Echoes Of History : The Grandkids Go On A Tour Of London :(Year Zero + 20): Section 3
The final straw came when most of the denounced statues had been placed into museums, around the country, and in London in particular. The Anti Racist Statues and Monuments Committee had promised the statues would be preserved after the riots which defaced many of them. The demonstrators had written graffiti on many of them and knocked bits off some of them with sledgehammers. A few had ended up in the water of rivers and docks, some to be fished out later at great expense. True to their word and the government’s will they had been at least partly restored and placed in sections of the main museums, where they were not to be given too much pride of place, or else young protesters turned up in large numbers and started throwing things at them again and even defacing them again.
Museums learned by bitter experience to keep the removed statues out of the way, in small side rooms and off the beaten track areas, where they would not attract too much attention or ‘cause offence’. The Tory Government who were still in power at first began to protect the museums belatedly, as they had briefly tried to do when the statues and monuments were still outside in the streets, with police guards, but the Police tried to diffuse the situations by trying not to send too many officers, because when they sent larger numbers larger crowds of protesters developed and more trouble tended to happen. Where incidents occurred museums shut down to prevent damage and incidents from occurring. The Revolution on the streets was gaining ground and many protesters had by now decided they were not going to give in until every slaveholder statue, and every colonialist, and every Imperialist or racist statue or monument was torn down. Numerous ‘battles of the statues’ took place.
It wasn’t until the Labour Government came in that the police protection for statues was tacitly removed. Incidents of direct action took place against monuments statues and even artefacts which had never even been outside on the streets. Even Ancient civilisations, once tarred with the description of racist or colonialist, or even such epithets as anti female, were not completely immune from the carnage, even though they had existed many centuries before. Eventually after months of revolutionary fervor there were few of the ‘guilty artefacts left intact in the musems. Many revolutionaries had called for the removal of statues from the streets, but had been quite happy to leave them for posterity in the museums, as long as readjusted history plaques had been placed next to them to ensure that their real history was properly reported. But the Revolution had had a power and momentum, a life of its own, which refused to stop just because a government thought it should stop, or the police said they would act to protect statues. Veterans and Right wing groups turned up occasionally to protect history and memory and sometimes fought little battles with the protesters and occasionally with the police instead, but after the Labour Government came in the Government sought to remain popular by using the police against these groups instead of in the protection of statues and monuments and artefacts. They tended to prefer to diffuse incidents and allowed the historical artefacts to be attacked. Many items were hidden in store rooms and the back rooms of museums and came to be kept from the public for their own protection, although even they were not completely safe, as protesters took it upon themselves to find and destroy even those, and even sent spies into or co-opted the employees of the museums to reveal where the artefacts were. And so the cleansing took place, until there were very few of these statues or artefacts still in existence by the end of it all. Grandma knew about all these events because she had been at some of them as the Revolutionary zeal had taken them further and further.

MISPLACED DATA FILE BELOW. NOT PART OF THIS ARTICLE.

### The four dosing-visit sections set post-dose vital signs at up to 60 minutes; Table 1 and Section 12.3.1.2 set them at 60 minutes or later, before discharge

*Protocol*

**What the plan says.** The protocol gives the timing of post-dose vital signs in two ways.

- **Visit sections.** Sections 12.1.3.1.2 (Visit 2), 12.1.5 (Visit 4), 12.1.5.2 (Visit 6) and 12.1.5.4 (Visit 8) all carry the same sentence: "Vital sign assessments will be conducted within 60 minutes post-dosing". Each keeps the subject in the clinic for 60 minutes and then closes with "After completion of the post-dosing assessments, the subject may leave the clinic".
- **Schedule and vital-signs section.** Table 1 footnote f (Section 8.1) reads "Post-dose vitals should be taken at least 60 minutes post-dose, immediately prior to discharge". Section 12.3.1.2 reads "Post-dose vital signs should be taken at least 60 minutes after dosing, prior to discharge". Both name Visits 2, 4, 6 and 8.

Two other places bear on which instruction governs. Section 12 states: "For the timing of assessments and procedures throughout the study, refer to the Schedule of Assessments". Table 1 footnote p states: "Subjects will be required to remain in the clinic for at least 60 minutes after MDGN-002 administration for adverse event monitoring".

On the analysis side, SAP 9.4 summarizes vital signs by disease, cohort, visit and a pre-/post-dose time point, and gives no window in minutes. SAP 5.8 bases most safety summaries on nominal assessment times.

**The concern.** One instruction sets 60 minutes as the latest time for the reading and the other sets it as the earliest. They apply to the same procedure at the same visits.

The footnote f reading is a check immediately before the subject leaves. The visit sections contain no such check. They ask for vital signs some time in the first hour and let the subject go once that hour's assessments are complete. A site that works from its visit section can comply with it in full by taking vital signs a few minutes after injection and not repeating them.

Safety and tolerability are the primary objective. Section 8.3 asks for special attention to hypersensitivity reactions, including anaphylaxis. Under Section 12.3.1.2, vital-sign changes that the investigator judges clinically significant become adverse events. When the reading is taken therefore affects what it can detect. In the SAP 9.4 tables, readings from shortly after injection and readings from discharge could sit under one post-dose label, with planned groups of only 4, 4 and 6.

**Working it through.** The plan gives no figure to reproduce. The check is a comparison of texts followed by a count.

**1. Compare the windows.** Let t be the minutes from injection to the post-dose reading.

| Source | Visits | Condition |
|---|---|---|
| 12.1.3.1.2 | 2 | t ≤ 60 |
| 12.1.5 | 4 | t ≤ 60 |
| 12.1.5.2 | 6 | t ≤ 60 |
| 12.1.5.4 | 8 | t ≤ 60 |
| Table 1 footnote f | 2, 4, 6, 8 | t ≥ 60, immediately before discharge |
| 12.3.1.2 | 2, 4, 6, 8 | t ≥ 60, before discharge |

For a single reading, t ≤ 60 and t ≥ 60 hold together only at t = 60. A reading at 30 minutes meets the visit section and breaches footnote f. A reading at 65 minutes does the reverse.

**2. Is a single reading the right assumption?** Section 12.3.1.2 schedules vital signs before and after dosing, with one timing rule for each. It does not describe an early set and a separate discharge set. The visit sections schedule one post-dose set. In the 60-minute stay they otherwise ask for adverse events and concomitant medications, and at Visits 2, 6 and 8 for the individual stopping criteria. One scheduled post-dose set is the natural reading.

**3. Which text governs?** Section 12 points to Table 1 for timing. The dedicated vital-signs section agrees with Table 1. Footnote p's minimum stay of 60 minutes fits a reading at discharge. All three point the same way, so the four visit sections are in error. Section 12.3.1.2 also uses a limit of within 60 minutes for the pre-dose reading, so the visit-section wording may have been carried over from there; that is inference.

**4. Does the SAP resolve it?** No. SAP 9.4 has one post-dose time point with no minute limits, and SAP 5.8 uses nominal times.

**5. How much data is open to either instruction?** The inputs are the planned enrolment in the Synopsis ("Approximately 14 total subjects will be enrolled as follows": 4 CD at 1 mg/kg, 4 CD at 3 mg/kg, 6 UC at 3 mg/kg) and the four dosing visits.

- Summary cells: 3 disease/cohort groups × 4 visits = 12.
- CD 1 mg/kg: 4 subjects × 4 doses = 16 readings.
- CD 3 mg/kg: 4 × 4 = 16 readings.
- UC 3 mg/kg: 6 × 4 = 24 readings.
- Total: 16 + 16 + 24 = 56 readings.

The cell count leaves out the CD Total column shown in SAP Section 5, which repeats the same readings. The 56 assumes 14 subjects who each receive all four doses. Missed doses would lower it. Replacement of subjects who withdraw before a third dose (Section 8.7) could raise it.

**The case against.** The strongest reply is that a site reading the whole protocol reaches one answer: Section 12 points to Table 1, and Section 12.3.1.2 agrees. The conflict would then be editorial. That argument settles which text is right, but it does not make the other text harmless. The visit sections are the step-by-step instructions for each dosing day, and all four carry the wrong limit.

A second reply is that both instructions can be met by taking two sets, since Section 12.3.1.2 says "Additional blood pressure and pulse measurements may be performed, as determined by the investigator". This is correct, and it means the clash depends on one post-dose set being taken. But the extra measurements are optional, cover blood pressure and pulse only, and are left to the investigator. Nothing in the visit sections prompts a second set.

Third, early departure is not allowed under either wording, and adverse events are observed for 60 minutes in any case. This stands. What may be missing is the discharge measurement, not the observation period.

When there were hardly any statues left they turned on the books and records that did not portray history correctly, looking for ever more perfect levels of understanding within the population. Even so the perfect society which was envisioned did not come about. Truly racism became a thing of the past. No one dared to be even slightly racist any more. And history was now only seen in the true perspective. But even so mass unemployment was unfortunately developing and low paid immigrant labour was much relied upon as the Labour Government refused steadfastly to institute any limits to immigration, and were unable to change the economic realities.
Slowly the revolutionary zeal began to pass. Certainly Grandma’s realization that the new society was not going to actually be any better than the old gradually dawned on her, and her ability to look up history had been much curtailed by the simplifications of historical teaching which had come into operation. She began to regret that the history of London and of Britain could no longer be seen and that many works of history had been removed from archives and internet by the Historical Reform Committees.
The Labour Party was eventually voted out again, but it was too late for the tourist industry, and the museums, and the arts, and the historical records. She now had little to show her Grandkids, and she could not give them much detail. She realized they were far more ignorant of history in practice than her own generation who had at least been taught from diverse perspectives.